Individuals were trapped with mist nets and affixed with NTQB-3-2 Avian Nano Tag coded transmitters (0.67 g; 124 day expected tag life; Lotek Wireless Inc., Newmarket, ON) using a leg-loop harness [31]. Sparrows have an average mass of 22.5 g so tag weight did not exceed 3 % of their total body weight [32]. We saw no evidence of altered behaviour or mortality several days after tagging.

Four automated telemetry towers (14 antennas) with SensorGnome receivers (www.sensorgnome.org) were operated on Sable Island during the period of the study. An additional 30 receiver stations were situated on the Atlantic coast between Northern Nova Scotia and Cape Cod, Massachusetts (Fig. 1). Although not all of these towers were operational during the entire study (see Additional file 1 for details on towers) a sufficient number of them were present and operational to detect individuals moving through the northern and southern parts of the Gulf of Maine. Receivers in Nova Scotia towers were situated between 20–50 km apart along the coast in elevated areas with unobstructed views of the ocean.

Analysis

Data initially recorded by SensorGnomes contain a proportion of false positives in order to reduce the number of missed detections. Data were post-processed following methods described by [16, 33]. We initially included only sets of 3 consecutive detections of a tag that were separated by the specific burst interval for each tag. We then specifically examined some sets of 2 subsequent detections, and included two of these sets where the location of the detection was consistent with the movement of the bird (as determined by the sets of 3 subsequent detections).

Although both adult males and females were tagged we could not make comparisons between the sexes because only 11 adults were detected on the mainland. Furthermore, we did not assess mass or fat content differences between individuals because birds were tagged at least one month prior to departure, and so measurements would not reflect the true measures at the time of departure.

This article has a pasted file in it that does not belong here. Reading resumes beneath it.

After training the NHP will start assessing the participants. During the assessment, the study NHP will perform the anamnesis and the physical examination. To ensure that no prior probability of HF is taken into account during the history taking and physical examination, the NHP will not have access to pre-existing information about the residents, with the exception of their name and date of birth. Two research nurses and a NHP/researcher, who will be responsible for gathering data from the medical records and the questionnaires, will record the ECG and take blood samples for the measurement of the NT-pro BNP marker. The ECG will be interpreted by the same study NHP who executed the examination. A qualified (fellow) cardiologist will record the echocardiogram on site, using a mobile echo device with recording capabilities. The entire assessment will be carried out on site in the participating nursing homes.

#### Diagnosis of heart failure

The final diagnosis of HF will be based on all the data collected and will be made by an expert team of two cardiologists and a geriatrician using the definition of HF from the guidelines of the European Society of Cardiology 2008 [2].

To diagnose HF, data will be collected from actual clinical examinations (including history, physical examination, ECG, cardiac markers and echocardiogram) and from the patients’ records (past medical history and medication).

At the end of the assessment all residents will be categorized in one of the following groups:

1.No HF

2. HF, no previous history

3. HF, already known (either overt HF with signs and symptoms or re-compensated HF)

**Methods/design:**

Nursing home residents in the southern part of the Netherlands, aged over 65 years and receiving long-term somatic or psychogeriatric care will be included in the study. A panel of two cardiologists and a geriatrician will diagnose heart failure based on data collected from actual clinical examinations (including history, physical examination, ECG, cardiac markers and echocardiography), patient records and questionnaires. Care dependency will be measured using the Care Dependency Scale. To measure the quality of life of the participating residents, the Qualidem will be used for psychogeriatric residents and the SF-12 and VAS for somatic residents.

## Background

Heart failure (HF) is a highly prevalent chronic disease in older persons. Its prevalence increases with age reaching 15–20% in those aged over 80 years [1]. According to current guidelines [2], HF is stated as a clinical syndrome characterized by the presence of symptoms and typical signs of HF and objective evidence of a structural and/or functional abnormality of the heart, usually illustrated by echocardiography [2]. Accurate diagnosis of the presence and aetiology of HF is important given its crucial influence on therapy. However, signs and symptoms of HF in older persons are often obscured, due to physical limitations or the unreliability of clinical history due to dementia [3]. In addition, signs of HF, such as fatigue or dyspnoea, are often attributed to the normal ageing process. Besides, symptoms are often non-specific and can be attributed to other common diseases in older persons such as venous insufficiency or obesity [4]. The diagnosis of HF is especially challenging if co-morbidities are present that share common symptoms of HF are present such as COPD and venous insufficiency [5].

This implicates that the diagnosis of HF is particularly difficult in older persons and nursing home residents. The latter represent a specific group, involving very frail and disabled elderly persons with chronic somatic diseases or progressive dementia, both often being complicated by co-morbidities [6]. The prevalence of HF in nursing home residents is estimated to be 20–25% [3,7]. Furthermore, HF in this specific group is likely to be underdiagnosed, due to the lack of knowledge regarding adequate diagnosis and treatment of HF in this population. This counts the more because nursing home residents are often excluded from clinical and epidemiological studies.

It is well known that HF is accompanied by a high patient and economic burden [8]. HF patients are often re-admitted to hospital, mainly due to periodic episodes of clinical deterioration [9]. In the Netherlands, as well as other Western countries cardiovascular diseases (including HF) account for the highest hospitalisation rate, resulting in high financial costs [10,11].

To determine the timing of initiation of migration, we used the date of first detection on mainland Nova Scotia, which assumes that the initiation of migration is in fact the departure of an individual from Sable Island. Most individuals (27/39) were detected on the mainland within 12 h of their final detections on Sable Island, and 37/39 were detected within 100 h of departure. We similarly calculated the date of final detection in Nova Scotia.

We calculated bearings for two types of overwater flights, those from Sable Island to mainland Nova Scotia and those from the southernmost point in mainland Nova Scotia (Bon Portage Island; BPI; Fig. 1) across the Gulf of Maine. We calculated the rhumb-line bearing (package geosphere [34]) between the locations of the respective towers at the ends of the presumed flight path. Bearings were not calculated for birds with final detections at stations to the northeast of BPI because they may have taken overland routes which would not provide true overwater bearings. Bearings were only calculated for individuals that were first detected <100 h after their last detection prior to crossing the water body. Most individuals were detected within 12 h of departing Sable Island; for those that did not, we assume that they reached the respective mainland and initiated a stopover. Two individuals arrived 9 and 18 days after their last detection (longer than the average stopover length) and so were removed because there is considerable uncertainty about what they did in the intervening time. To classify a flight as direct or not, we calculated ground speed (the rhumb-line distance between two consecutive detections at two different sites divided by the time between detections).